Workers’ Compensation Insurance – Glossary of Terms: E – I
EAP: Employee Assistance Program
EEO: Equal Employment Opportunity
EH&S: Environmental Health & Safety
Emergency Medical Condition: A medical condition manifesting itself by an acute symptom of sufficient severity, including severe pain, such that the absence of immediate medical attention could reasonably be expected to result in placing the health of the individual in serious jeopardy, serious impairment to bodily functions, or serious dysfunction of any bodily organ or part.
Employers’ Liability: Section B of the standard Workers’ Compensation insurance policy, this is the part of the policy that has a dollar limit shown for the coverage. This section insures employers for liability towards employees that is not covered by the statutory Workers’ Compensation provisions of the state (which are insured in Section A and have no set dollar limit on the policy).
EPD: Employee-Paid Disability
Endorsement: A written form attached to an insurance policy that alters the policy’s coverage, terms, or conditions. Modifications to coverage during the policy period are “endorsed” on to the existing policy.
Ergonomics: The science of fitting work or workplace to the human body, to help avoid injury or illness due to occupational stressors.
Excess Losses: In the Experience Modification Factor, this is the amount of any single claim that exceeds the cut-off point for inclusion as a primary loss. In the NCCI experience rating formula, this threshold is $5,000. In the formulas used by by other rating bureaus, the threshold varies.
Exclusion: A provision in an insurance policy that eliminates coverage for certain risks, people, property classes, or locations. In some states owners/officers can be “Exempt” from workers’ compensation. An acceptance of the exclusion may be required or other form of documentation.
Expected Loss Ratio (ELR): In the Experience Modification Factor, ELR is a percentage factor applied to an employer’s past audited payroll to calculated what the expected losses should be for a company of the same type and size as the employer.
Expense Ratio: Percentage of each premium dollar that goes to insurers’ expenses including overhead, marketing, and commissions.
Experience Modification Factor: An adjustment to Manual Premium, calculated by an advisory organization (also known as rating bureaus) such as NCCI, based on historic loss and payroll data of a particular insured. Also called Experience Modifier, or Experience Mod.
Experience Period: The window of time from which loss and payroll data is used to calculate an experience modification factor for an employer. Normally this window is a three year period, starting four years prior to the effective date of the experience modifier. However, rating bureaus do not wait until three full years of data are in the experience period before producing an experience rating for an employer. If an employer reaches a certain, relatively low threshold of workers’ compensation insurance premiums in any one of the three years in the experience period “window”, this will make that employer eligible for experience rating.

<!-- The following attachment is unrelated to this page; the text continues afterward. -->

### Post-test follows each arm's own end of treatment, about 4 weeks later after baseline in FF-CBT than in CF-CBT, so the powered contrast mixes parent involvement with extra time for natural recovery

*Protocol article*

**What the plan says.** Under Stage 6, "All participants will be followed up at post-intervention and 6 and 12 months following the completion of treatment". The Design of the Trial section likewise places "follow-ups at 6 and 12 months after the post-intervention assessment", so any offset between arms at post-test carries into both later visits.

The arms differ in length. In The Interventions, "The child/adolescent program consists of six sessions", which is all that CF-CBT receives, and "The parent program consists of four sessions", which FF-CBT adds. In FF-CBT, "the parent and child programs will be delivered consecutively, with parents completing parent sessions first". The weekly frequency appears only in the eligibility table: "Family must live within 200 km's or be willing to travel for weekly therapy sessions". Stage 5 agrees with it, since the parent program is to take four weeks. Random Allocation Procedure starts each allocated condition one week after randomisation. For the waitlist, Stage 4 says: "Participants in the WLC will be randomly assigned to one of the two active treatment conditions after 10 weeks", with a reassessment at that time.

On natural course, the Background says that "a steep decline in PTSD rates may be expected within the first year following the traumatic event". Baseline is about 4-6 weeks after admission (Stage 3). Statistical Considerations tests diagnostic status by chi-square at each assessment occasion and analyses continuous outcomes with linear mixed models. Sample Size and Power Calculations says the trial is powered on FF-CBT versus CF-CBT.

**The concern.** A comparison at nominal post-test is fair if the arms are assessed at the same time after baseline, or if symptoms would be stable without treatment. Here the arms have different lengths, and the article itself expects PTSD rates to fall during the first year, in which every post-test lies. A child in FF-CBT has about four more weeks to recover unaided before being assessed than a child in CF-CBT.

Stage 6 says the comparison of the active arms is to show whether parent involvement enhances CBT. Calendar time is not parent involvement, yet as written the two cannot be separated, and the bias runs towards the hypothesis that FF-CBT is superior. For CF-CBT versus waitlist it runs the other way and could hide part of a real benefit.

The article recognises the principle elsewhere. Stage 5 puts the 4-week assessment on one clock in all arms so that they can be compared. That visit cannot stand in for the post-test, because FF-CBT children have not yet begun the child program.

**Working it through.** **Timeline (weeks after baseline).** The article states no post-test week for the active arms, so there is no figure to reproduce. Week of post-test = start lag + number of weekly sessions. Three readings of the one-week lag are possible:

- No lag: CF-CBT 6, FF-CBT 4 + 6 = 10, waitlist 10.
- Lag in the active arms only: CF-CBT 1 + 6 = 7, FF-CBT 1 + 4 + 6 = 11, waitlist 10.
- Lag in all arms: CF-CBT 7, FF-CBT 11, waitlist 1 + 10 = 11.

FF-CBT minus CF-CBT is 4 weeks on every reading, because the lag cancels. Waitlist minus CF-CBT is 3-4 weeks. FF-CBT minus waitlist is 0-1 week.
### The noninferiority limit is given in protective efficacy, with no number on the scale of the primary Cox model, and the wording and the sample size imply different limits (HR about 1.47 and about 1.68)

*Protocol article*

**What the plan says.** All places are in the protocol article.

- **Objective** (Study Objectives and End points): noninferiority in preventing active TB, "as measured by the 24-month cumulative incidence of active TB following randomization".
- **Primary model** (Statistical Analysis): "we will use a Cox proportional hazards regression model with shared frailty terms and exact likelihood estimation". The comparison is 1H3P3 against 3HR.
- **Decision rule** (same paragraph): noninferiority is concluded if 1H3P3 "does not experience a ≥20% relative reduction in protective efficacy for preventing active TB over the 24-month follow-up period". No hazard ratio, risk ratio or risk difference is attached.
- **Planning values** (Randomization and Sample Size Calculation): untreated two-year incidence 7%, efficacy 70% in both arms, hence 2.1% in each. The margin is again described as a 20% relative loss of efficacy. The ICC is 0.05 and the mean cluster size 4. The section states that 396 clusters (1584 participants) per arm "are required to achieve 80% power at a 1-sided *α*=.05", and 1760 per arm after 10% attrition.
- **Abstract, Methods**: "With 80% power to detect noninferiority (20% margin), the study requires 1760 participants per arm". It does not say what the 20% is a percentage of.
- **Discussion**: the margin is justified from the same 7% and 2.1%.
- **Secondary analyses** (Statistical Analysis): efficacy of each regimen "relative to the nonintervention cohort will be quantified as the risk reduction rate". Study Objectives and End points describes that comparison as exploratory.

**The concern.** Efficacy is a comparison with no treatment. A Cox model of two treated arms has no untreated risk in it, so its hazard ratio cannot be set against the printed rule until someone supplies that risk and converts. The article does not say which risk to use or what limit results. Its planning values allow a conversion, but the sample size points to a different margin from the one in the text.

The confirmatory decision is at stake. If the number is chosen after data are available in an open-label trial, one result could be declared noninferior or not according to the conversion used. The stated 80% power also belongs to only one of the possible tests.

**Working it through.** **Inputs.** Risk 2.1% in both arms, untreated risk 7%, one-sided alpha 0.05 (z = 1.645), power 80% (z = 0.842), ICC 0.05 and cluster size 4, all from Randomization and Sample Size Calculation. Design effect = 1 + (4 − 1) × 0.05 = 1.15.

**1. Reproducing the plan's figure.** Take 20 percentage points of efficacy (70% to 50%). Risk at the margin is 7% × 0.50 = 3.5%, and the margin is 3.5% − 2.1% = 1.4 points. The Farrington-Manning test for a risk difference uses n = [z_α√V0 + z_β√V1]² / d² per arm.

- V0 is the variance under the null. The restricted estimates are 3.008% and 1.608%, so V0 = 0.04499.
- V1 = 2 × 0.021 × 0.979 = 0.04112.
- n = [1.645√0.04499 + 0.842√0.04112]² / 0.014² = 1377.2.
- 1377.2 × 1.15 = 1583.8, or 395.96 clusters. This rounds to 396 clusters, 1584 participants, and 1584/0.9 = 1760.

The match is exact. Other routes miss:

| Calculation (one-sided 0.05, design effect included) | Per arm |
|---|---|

Extended Sick Leave – ESL: A University benefit that provides the injured employee with up to 26 weeks of 80% salary after sick leave credits are exhausted. The department pays the difference between temporary disability rate and the 80% salary.
FEHA: Fair Employment and Housing Act
FMLA: Family Medical Leave Act
Governing Classification: The classification code on an employer’s workers’ compensation insurance policy that generates the most payroll aside from standard exception classifications such as clerical or outside sales (unless there is no other workplace classification applicable other than a standard exception).
Guaranteed Cost: A Workers’ Compensation insurance policy that is not subject to adjustment due to losses that occur during the policy term. In a guaranteed cost policy, the only variable affecting premium that should change between policy inception and audit is payroll.
Incurred Losses: Paid losses plus loss reserves for estimated future claims costs. Many loss sensitive insurance policies adjust premium based on incurred losses rather than just on paid losses.
Indemnity Claim: A claim that includes not just medical payments but also payments for lost time by the injured worker. These tend to be more expensive than medical-only claims.
Insurance Pool: A group of insurance companies that pool assets, enabling them to provide an amount of insurance substantially more than can be provided by individual companies to ensure large risks such as nuclear power stations. Pools may be formed voluntarily or mandated by the state to cover risks that can’t obtain coverage in the voluntary market such as coastal properties subject to hurricanes.
Interstate Rating: An experience modification factor that applies across more than one state. Interstate ratings are calculated by NCCI for employers whose past workers compensation insurance policies show payroll in more than one state. Most, but not all states, participate in the interstate rating system. A few states, such as Michigan, Pennsylvania, and Delaware, do not participate in interstate rating, but instead continue to calculate separate experience ratings for employers who operate in their jurisdictions, even if those employers also qualify for interstate rating. Those employers thus have one experience modifier applying to their operations in most states but a separate modifier calculated by the stand-alone state rating bureau. The separate stand-alone mod would apply only to workers compensation insurance premiums developed for the employer’s operations in that stand-alone state.